Chapter 4

Rebate of duty paid on excisable goods if exported outside India or supplied as stores for use on board a ship/aircraft meant for a foreign run is governed by rule 12 of the Central Excise Rules, 1944 whereas refund of duty of excise is permissible under section 11 B of the Central Excise Act, 1944.

Some of the illustrative cases of incorrect grant of rebate and refund of duty noticed in audit are given in the following paragraphs:

4.1 Incorrect availment of rebate at the time of clearance

According to notification dated 22 September 1994, issued under rule 12 of the Central Excise Rules, 1944, rebate of duty paid on ‘Mineral oil products’ exported as stores for consumption on board an air-craft on foreign run is admissible subject to certain conditions prescribed in the notification and observance of the procedure laid down under rule 12. The conditions and the procedure prescribed, interalia, require that (i) the proper officer of Customs shall certify the quantity of products left on board for determining the quantum of rebate; (ii) the submission of claim of rebate within six months from the date of export in the prescribed form alongwith original copy of AR 4 duly endorsed by the Customs officer for sanction of rebate by the Maritime Commissioner of Central Excise or Jurisdictional Assistant Commissioner of Central Excise; and (iii) the rebate so claimed was to be reduced by Rs 24.94 per kilo litre in respect of aviation turbine fuel. Further, the benefit of this notification was not available to aircraft on foreign run to Nepal.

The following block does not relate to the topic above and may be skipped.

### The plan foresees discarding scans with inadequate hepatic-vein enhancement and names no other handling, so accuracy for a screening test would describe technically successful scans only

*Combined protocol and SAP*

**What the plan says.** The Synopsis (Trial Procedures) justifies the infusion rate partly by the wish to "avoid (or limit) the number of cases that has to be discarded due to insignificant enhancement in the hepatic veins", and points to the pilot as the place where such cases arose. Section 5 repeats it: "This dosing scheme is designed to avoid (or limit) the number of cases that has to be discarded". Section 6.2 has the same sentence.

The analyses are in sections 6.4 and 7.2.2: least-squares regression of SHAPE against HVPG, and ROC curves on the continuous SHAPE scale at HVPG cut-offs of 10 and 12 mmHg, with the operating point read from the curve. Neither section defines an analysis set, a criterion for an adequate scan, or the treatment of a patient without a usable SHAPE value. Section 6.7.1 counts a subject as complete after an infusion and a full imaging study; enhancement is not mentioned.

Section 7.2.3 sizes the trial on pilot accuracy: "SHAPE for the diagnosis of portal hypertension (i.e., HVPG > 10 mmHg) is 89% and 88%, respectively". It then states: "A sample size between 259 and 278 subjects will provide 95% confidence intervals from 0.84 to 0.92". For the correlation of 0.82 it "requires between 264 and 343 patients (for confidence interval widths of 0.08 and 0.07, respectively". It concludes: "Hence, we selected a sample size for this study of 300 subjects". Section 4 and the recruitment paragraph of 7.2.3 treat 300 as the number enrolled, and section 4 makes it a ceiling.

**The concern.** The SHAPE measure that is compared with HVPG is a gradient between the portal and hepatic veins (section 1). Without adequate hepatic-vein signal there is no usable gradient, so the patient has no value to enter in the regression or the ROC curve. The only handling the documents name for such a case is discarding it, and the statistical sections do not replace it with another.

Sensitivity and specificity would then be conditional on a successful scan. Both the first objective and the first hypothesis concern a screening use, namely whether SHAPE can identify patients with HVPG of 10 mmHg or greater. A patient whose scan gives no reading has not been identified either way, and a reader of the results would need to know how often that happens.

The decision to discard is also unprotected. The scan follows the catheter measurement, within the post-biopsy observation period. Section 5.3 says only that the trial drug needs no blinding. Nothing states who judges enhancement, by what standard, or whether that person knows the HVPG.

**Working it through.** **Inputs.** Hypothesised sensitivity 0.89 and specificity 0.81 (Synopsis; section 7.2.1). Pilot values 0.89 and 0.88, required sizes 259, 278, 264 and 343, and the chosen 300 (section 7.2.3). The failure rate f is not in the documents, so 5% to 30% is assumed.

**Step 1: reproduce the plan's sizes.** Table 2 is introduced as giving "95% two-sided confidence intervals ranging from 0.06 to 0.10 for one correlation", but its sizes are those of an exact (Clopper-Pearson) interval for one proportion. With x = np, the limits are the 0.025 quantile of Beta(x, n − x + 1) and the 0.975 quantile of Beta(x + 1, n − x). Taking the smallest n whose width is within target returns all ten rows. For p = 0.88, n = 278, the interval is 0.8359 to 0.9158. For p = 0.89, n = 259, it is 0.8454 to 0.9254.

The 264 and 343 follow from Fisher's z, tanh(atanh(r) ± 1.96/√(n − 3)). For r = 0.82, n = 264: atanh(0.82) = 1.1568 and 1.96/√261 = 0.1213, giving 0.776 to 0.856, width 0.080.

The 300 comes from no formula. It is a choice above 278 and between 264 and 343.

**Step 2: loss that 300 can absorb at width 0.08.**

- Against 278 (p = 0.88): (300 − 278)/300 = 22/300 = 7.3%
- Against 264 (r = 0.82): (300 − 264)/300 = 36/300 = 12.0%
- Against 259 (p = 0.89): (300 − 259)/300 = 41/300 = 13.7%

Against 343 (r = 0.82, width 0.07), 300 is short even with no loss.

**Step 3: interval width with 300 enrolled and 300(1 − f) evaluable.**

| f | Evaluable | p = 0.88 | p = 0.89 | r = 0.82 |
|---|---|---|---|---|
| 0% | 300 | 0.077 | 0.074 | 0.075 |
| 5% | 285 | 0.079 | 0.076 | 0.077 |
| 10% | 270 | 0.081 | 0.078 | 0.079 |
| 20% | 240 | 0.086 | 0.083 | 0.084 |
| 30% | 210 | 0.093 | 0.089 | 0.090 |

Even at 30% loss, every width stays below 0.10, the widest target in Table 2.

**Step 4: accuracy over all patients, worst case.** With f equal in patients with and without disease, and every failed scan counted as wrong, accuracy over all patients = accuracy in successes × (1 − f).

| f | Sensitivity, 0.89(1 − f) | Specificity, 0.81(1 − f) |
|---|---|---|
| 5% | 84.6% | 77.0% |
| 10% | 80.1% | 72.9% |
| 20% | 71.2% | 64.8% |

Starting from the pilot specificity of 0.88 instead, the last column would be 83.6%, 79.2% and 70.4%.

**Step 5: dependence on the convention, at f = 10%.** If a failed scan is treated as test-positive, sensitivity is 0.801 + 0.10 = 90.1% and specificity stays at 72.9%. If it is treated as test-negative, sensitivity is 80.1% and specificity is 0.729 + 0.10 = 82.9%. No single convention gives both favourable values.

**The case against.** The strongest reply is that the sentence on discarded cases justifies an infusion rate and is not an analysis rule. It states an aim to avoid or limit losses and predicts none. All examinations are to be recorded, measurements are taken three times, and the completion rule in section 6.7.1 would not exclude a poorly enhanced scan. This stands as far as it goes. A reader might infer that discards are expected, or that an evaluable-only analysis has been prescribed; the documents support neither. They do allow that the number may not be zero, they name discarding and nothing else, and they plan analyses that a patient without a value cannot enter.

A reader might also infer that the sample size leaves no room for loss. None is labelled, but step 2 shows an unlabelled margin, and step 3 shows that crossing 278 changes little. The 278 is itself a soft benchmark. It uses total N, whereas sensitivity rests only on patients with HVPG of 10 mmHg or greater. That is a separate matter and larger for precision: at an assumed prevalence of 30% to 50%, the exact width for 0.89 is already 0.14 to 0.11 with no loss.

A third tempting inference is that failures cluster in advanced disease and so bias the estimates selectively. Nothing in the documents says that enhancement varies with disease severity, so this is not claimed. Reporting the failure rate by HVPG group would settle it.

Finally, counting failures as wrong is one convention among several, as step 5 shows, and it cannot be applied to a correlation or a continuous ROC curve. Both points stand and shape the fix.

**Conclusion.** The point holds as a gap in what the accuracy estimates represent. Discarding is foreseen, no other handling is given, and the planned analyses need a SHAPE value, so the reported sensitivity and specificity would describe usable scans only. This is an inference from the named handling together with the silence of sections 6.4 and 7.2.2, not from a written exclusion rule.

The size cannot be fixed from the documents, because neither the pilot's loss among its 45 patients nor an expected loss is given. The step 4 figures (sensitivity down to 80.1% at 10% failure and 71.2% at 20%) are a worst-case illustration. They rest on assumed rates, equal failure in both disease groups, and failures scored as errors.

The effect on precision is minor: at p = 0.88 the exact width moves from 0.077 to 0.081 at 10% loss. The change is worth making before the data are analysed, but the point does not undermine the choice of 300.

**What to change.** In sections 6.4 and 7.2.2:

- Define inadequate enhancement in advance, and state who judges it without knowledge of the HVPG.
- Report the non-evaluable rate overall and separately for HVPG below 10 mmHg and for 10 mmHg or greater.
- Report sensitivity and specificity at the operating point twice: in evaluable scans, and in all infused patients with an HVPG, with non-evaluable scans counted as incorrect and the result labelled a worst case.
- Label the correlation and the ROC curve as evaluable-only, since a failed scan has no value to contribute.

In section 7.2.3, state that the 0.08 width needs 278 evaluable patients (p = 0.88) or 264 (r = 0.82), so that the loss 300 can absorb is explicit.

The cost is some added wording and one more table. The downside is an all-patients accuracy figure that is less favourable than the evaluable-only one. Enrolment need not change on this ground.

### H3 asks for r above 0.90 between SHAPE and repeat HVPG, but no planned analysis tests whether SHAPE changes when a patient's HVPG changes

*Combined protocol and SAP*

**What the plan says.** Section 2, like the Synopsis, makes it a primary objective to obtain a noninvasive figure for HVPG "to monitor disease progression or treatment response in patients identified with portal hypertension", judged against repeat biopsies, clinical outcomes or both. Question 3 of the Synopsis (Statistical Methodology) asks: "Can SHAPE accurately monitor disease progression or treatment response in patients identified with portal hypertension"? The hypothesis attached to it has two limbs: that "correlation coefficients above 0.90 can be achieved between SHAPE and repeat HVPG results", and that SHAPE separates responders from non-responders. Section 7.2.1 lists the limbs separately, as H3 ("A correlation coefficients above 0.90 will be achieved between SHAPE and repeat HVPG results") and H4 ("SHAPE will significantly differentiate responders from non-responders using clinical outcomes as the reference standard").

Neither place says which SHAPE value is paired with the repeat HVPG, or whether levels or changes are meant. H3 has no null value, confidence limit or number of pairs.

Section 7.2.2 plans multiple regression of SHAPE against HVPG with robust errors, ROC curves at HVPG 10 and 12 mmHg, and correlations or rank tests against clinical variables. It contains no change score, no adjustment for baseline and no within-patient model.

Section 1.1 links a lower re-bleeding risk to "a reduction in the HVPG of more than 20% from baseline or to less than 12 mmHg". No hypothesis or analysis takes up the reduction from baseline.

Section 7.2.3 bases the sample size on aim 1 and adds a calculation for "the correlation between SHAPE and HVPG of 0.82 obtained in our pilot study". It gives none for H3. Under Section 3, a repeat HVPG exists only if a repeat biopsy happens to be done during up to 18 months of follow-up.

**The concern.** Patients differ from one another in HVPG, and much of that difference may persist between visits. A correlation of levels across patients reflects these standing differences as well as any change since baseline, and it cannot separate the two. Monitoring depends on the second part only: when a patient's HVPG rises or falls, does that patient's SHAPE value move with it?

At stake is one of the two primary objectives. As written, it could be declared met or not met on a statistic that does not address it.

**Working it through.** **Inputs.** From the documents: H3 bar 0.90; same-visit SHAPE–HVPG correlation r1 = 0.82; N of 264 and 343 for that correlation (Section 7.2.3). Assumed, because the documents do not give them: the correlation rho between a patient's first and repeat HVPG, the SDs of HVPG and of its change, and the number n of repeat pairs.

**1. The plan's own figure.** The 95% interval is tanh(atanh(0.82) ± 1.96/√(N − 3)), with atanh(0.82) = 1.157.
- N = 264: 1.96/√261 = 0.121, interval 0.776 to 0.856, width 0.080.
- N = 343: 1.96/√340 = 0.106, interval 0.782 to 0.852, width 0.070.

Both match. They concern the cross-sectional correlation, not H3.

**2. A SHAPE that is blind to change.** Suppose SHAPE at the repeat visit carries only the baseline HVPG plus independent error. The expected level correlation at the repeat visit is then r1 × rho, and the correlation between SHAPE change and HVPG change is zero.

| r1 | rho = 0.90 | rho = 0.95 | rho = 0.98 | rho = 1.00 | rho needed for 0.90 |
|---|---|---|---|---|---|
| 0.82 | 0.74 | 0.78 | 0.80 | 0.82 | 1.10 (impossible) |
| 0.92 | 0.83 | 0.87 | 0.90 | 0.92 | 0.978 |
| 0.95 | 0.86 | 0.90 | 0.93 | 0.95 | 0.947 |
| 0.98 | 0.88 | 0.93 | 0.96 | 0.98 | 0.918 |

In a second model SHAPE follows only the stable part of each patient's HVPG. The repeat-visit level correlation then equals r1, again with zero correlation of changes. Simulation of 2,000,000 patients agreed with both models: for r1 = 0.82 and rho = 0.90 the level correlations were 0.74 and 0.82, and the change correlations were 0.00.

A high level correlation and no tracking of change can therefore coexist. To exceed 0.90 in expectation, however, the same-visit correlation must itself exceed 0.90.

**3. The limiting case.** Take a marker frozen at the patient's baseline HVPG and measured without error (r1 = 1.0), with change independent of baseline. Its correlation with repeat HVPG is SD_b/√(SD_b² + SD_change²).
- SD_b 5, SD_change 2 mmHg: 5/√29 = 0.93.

(a)    Fourteen assessees, {in Bangalore (2), Calcutta III (1), Chennai (1), Cochin I and II (4), Delhi I (3) and Mumbai IV (3) Commissionerates of Central Excise}, cleared aviation turbine fuel as sale to aircrafts on international flights, on payment of duty at Rs 24.94 per kilo litre at the time of clearance. The prescribed procedure regarding submission of rebate claim in prescribed form with the proper authority alongwith the required documents and certificate of the quantity eligible for rebate was not followed. Instead of paying the duty first at 10 per cent ad valorem and then claiming the rebate, the assessees themselves availed the rebate. The rebate so claimed was in clear contravention of the provisions of the enabling notification, ibid and the rule 12. This resulted in incorrect availment of rebate of Rs 413.82 crore between April 1994 and March 1998. Further, in the absence of the claim for refunds having been filed and other procedures like certification of the quantities on board an aircraft before reversion to foreign run after completion of internal flight, the amount of incorrect availment of rebate of duty paid on ATF consumed in sectors internal to India, could not be ascertained in audit.

On being pointed out (between July 1995 and August 1998), the department in one case admitted (November 1995) the procedural deviation by the assessee and stated that there was no revenue implication. The department had, however, issued show cause notices demanding duty of Rs 171.14 crore in four cases. Reply in the remaining cases had not been received (November 1998).